Renault's skill is in immersing us in their world, drawing us into its strangeness, its violence and beauty . . . a literary conjuring trick . . . so convincing and passionately conjured―The Times
Renault's masterpiece. One of the greatest historical novels ever written―Sarah Waters
Mary Renault's portraits of the ancient world are fierce, complex and eloquent, infused at every turn with her life-long passion for the Classics. Her characters live vividly both in their own time, and in ours―Madeline Miller
About the Author
- Publisher : Virago Press Ltd (August 7, 2014)
- Language : English
- ISBN-10 : 1844089584
- ISBN-13 : 978-1844089581
- Item Weight : 13.4 ounces
- Dimensions : 4.96 x 1.57 x 7.8 inches
- Customer Reviews:
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Despite enjoying Fire from Heaven, I was reluctant to continue with The Persian Boy. I assumed it was written in a traditional, stilted, third-person account; like the former which took me almost a month to complete it. Many months later, upon realising that TPB was actually written in a first-person account, i.e. Bagoas, I picked it up immediately. And I was truly enraptured by the brilliance of it.
Writing from Bagoas' perspective has its pros and cons. While it makes reading this a lot easier, I felt disengaged from it. I had wanted to witness Alexander's great conquests; like the Battle of Issos, Battle of Arbela, his Indian campaign, and a great many other which I couldn't remember because it was only mentioned in passing. After reading David Gemmell's Troy series and realising I quite dig the military tactics and battle strategies, I was hoping for that in TPB. What makes Alexander so great is him unconquered in battles and being one of the most successful commanders. I was disappointed that this significant aspect of his life was not the main focus in TPB.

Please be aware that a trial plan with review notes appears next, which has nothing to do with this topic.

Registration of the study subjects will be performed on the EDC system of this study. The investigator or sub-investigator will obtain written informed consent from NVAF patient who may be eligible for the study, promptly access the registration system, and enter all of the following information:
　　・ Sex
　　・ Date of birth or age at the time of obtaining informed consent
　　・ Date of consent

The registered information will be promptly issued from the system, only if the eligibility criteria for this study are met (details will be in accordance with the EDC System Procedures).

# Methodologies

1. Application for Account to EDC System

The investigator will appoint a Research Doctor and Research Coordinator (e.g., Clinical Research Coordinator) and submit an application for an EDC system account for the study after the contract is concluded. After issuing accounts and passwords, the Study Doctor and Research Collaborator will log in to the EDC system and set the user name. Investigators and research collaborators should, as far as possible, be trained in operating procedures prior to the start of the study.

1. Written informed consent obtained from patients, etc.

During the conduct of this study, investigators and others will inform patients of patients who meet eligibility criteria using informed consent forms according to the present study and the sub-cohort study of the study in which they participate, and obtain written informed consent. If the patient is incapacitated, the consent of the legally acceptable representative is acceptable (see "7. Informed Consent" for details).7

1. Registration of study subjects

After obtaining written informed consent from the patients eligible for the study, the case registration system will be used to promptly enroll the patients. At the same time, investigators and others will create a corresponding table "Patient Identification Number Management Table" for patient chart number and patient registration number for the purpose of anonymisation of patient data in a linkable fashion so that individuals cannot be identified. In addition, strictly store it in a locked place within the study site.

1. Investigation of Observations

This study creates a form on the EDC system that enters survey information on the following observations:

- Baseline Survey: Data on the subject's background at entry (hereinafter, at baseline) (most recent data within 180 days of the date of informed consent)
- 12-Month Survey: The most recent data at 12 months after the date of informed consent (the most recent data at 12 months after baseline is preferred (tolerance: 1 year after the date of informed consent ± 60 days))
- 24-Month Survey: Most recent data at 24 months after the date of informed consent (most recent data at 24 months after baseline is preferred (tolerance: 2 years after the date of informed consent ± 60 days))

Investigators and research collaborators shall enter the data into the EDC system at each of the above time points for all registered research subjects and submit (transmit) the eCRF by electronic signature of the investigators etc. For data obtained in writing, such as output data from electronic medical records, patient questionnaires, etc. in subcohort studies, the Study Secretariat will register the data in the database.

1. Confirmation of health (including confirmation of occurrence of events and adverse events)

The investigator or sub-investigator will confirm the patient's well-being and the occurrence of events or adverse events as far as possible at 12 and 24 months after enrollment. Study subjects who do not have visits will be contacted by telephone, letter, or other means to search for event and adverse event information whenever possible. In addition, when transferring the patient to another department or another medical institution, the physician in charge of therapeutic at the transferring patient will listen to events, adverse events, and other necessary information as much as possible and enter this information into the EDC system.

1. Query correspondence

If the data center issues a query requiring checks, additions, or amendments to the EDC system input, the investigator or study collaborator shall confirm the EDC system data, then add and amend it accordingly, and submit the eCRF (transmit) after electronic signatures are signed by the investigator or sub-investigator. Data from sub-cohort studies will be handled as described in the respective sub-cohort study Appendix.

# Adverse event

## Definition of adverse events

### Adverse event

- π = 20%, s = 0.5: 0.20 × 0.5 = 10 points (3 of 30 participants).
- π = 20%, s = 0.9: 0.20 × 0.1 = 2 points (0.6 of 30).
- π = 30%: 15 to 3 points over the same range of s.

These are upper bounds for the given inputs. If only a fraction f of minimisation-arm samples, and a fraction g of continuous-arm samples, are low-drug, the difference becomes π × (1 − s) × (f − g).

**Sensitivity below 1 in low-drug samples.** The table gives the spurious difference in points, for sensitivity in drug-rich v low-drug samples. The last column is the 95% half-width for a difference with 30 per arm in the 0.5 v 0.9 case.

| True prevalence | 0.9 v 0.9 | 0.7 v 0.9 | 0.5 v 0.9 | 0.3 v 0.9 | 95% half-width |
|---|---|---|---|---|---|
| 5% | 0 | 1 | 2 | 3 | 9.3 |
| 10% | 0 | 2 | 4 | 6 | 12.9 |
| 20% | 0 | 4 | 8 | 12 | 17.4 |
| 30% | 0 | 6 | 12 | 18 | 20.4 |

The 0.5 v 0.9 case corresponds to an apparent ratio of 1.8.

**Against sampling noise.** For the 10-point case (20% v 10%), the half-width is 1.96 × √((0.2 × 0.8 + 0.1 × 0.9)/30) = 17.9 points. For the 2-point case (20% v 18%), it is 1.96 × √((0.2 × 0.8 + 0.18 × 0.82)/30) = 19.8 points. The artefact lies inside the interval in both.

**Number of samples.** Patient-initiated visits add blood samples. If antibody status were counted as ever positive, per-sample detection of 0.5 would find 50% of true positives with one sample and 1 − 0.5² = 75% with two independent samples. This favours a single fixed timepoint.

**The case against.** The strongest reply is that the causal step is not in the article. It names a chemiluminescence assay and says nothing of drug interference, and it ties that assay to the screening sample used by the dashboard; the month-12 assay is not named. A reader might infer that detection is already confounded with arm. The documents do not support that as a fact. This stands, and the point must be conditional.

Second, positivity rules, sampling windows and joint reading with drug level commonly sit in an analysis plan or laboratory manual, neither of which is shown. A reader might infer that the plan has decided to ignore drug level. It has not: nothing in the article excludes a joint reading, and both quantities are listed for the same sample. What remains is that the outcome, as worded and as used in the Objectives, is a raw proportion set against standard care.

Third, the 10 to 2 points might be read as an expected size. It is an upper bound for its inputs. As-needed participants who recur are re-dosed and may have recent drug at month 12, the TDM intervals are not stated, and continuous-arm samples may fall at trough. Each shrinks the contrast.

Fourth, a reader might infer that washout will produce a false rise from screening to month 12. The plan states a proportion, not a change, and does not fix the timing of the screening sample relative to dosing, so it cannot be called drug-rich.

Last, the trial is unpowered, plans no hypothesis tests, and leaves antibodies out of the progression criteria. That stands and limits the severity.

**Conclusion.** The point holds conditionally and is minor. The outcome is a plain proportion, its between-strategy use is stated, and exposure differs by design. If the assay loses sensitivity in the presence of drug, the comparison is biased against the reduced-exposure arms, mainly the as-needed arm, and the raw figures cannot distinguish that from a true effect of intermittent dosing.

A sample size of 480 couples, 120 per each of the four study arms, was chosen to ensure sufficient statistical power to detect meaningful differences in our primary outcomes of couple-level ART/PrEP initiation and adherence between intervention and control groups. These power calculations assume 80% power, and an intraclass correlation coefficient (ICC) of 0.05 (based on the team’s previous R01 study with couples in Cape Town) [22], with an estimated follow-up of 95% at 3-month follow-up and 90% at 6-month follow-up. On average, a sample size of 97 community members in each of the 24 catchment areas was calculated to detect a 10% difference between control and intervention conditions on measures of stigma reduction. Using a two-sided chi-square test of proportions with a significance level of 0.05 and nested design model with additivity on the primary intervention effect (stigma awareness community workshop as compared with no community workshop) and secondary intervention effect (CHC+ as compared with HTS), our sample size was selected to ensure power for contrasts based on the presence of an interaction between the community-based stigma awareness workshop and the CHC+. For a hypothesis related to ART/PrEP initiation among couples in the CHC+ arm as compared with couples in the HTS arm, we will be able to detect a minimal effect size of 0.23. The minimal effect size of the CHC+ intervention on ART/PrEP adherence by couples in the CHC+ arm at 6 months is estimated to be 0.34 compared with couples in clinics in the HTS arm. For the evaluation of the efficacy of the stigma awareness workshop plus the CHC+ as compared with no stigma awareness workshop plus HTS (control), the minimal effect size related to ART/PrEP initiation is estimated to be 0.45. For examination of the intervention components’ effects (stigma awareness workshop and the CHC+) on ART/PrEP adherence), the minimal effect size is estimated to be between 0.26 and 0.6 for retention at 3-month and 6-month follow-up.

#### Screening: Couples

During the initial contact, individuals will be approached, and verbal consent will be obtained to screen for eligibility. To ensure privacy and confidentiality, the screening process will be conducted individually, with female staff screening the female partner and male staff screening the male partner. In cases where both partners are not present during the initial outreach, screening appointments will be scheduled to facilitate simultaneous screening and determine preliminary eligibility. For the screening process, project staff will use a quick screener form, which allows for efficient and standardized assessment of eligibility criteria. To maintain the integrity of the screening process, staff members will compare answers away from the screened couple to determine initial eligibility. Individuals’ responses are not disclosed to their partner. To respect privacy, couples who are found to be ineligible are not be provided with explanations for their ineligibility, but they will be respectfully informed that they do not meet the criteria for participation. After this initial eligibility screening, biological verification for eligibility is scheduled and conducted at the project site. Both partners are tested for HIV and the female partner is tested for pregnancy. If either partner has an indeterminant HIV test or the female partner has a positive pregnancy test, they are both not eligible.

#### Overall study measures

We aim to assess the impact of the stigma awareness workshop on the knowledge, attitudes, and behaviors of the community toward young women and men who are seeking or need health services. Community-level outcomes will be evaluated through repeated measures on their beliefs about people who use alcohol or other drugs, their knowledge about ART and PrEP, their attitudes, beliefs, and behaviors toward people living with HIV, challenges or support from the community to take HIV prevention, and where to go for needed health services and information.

The romantic aspect of TPB was not what I had expected either. Written from Bagoas' perspective, the romantic feeling felt one-sided. And perhaps, it was just that. While we witness Bagoas undying love, loyalty, and devotion towards Alexander, we only caught glimpses of his affection towards Bagoas; sweet whisperings of nothing. It was inferred that Alexander 'was in love with giving, almost to folly'. That Bagoas was explicitly mentioned in sources as Alexander's eromenos simply puts him above the rest of his common men. But Hephaistion is in a class of his own.
It was Alexander and Hephaistion's relationship I was craving for. The third-person account in Fire from Heaven hid no secrets that Hephaistion loved Alexander. And even if the love is, perhaps, unrequited, one could bear witness that the former did take up a large portion of his heart.